This town gives you the creeps
When "The Sopranos" ended -- or should I say stopped? -- those rooting for Soprano redemption-by-Witness-Protection were left cold. But "Meadowlands" and Showtime are there for those disappointed souls beginning Sunday at 10 p.m., giving a whole town of recovering criminals and informants a second chance at sunny suburban bliss.
This invitingly bizarre new series, a co production between Showtime and the U K 's Channel 4, asks whether a community of black sheep can follow a new path and improve its karma. Can cold-blooded killers and mob rats learn to keep their subdivision lawns edged and green? Or, like gay Vito on "The Sopranos" trying to make it after all in pastoral New Hampshire, are they driven to repeat the past?
The answer to the question looks something like "Twin Peaks," "Oz," "Lost," and "Weeds," another Showtime series that subverts normalcy in homes shaped like little boxes. Meadowlands is the tarnished utopia where people in government custody are kept separate from the real world and monitored, reality-TV-like, on hidden cameras. It's the only place these relocated wrongdoers are safe, thus the peaceful name; and yet the confinement gnaws and pries at them. Despite their new names and invented histories, and despite Big Brother's unblinking eye, dirty old secrets emerge. "Fiction, not fact, eh?" Danny Brogan strongly urges his wife, Evelyn, upon their arrival at their new life. "It's a good habit to get into."
We don't know exactly what has brought Danny (David Morrissey), Evelyn (Lucy
Into the Brogan tinderbox comes Caliban in the form of Jack Donnelly (Tom Hardy), a fix-it man who despoils women with his leering eyes. He sets the Brogan home on fire figuratively, as he and Zoe flirt and Danny puts a stop to it. Jack is brimming with overt creepiness, panting like an animal; the family doctor, David (Tristan Gemmill), is more subtly and effectively creepy, as he tries to seduce Evelyn with pretty words and the occasional inappropriate comment. David looks like a centered romantic hero, but like everyone in Meadowlands, he is probably a big fat fraud.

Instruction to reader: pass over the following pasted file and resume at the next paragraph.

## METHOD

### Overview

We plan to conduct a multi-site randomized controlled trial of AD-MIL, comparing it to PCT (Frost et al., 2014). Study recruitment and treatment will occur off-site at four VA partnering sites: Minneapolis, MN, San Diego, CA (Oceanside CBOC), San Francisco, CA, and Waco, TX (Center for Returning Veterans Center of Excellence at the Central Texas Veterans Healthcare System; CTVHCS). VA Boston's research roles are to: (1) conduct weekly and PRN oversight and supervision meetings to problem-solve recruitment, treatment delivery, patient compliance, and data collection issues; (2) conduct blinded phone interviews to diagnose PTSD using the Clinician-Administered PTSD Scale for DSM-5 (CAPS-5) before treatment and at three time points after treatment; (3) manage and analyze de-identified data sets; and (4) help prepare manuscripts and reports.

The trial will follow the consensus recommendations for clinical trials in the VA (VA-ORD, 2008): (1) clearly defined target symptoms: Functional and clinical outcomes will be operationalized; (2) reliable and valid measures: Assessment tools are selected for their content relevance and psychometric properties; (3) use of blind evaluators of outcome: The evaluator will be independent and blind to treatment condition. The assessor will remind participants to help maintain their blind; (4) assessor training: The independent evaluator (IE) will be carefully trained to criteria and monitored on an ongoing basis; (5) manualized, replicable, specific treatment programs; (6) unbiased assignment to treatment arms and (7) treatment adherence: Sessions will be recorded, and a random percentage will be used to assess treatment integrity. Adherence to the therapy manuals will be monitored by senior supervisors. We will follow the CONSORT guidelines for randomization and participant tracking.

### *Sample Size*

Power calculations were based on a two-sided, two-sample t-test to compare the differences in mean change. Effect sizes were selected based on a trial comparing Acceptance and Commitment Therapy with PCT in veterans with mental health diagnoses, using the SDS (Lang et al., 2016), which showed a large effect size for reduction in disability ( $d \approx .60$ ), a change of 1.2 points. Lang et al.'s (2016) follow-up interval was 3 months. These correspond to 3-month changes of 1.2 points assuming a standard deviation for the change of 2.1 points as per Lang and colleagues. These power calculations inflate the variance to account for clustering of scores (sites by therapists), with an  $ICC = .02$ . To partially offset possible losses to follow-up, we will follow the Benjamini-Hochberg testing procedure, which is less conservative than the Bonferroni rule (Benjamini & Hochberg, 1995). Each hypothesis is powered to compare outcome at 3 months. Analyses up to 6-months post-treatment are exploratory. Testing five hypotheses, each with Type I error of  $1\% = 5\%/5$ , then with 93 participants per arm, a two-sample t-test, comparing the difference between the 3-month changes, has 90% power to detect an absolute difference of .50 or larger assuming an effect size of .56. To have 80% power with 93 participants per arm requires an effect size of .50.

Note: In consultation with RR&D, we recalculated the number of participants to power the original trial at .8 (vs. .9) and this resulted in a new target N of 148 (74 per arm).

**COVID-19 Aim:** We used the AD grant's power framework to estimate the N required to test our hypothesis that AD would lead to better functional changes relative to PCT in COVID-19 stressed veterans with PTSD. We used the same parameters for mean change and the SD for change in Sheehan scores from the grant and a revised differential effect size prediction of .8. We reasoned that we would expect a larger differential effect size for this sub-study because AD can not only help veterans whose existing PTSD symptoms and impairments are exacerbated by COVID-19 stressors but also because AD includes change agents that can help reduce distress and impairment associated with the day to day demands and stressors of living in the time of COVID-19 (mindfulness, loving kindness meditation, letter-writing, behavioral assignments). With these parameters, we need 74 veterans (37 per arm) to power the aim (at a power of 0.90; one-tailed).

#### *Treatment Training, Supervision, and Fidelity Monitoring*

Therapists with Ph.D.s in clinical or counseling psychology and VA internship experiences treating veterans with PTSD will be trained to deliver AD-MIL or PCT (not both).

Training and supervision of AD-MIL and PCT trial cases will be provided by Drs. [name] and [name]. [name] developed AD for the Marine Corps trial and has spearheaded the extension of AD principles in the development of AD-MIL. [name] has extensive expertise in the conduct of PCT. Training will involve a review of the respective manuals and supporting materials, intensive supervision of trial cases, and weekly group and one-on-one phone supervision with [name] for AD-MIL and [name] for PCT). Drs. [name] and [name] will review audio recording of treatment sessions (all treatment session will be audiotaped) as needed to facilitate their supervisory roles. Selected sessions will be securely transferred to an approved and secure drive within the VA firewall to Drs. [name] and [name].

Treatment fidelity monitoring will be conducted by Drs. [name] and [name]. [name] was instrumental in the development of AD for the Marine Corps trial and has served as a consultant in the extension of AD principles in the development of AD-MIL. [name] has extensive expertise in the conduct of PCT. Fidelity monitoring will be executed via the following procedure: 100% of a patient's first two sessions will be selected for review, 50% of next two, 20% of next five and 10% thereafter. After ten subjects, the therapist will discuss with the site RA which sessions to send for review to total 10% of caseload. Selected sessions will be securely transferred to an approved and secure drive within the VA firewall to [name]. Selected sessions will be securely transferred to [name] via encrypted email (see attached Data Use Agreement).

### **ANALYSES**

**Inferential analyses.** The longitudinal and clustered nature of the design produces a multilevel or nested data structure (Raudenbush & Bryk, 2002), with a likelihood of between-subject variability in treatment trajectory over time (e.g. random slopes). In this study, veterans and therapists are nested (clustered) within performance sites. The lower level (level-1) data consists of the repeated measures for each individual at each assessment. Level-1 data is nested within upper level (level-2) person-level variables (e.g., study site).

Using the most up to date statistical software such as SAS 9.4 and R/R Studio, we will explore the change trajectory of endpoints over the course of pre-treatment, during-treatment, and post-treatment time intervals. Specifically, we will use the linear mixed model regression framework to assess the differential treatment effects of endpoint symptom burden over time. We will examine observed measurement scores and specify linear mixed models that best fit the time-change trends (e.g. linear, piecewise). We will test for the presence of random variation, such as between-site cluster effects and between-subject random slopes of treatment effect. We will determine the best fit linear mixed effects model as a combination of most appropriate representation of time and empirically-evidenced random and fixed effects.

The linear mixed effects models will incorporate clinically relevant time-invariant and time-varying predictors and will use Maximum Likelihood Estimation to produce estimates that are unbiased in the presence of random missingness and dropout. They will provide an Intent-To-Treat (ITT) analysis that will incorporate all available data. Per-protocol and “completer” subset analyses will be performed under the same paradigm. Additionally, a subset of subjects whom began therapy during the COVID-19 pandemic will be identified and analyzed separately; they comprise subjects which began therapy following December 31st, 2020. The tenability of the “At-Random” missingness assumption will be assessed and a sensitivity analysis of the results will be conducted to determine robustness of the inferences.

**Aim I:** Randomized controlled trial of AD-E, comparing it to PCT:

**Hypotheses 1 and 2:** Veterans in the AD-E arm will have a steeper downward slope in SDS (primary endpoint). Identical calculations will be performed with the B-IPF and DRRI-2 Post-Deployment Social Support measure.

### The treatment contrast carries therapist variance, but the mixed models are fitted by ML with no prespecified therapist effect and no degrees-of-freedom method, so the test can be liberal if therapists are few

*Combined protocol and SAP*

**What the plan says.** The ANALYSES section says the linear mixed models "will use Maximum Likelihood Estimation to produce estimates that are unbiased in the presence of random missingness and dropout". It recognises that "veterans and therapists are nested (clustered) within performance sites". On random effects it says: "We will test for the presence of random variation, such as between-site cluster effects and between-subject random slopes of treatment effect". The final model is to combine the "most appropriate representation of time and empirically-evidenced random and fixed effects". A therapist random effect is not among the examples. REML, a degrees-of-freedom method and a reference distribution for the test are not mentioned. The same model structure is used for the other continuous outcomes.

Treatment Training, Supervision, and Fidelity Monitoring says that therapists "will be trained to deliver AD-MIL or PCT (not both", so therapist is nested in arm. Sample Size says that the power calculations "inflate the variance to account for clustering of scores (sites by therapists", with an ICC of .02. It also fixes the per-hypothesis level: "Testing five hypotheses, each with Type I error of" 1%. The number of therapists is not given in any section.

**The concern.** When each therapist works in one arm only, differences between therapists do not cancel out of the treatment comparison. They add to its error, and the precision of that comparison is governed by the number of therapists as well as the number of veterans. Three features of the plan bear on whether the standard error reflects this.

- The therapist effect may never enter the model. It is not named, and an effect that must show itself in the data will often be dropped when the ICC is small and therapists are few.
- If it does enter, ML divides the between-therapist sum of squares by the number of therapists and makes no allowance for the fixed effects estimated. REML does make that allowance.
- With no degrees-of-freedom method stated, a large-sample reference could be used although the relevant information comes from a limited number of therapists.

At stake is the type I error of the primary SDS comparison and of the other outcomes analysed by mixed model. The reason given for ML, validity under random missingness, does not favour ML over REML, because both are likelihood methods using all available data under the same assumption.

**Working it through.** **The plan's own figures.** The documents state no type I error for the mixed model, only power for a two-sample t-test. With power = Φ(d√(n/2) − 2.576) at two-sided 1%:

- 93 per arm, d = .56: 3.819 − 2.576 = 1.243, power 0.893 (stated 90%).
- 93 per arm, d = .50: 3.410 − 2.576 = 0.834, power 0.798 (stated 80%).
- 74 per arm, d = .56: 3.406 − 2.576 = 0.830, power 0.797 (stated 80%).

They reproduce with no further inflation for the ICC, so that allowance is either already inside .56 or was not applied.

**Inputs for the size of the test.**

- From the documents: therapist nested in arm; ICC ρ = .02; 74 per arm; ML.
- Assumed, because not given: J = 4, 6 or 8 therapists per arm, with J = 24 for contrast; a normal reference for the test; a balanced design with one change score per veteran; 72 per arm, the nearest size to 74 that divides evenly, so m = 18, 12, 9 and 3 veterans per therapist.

Despite all the promise of its premise about the changeability of self, "Meadowlands" never quite rises to excellence. Showtime has built a roster of memorable series with "Dexter," "Weeds," "Brotherhood," and "Sleeper Cell," but I don't think "Meadowlands" will join them, as its tone falters after the first episode. The show begins with the enticing conspiracy-mystery intrigue of "Lost," as the Brogans are greeted by neighbors with too much familiarity. Questions of behavioral experimentation loom. And that vibe twists beautifully into camp by the end of the hour, in a party sequence that recalls the divine comedy of John Waters.
But instead of keeping this kind of culty material in play, the writers dive into a conventional murder plot that emerges in episode 2 and the potential for humor fades. As the uneasy and distinctive social comedy gives way to torturous interrogation scenes and plot illogic, "Meadowlands" loses important points on the specialness meter. Alas, it becomes another cable also-ran.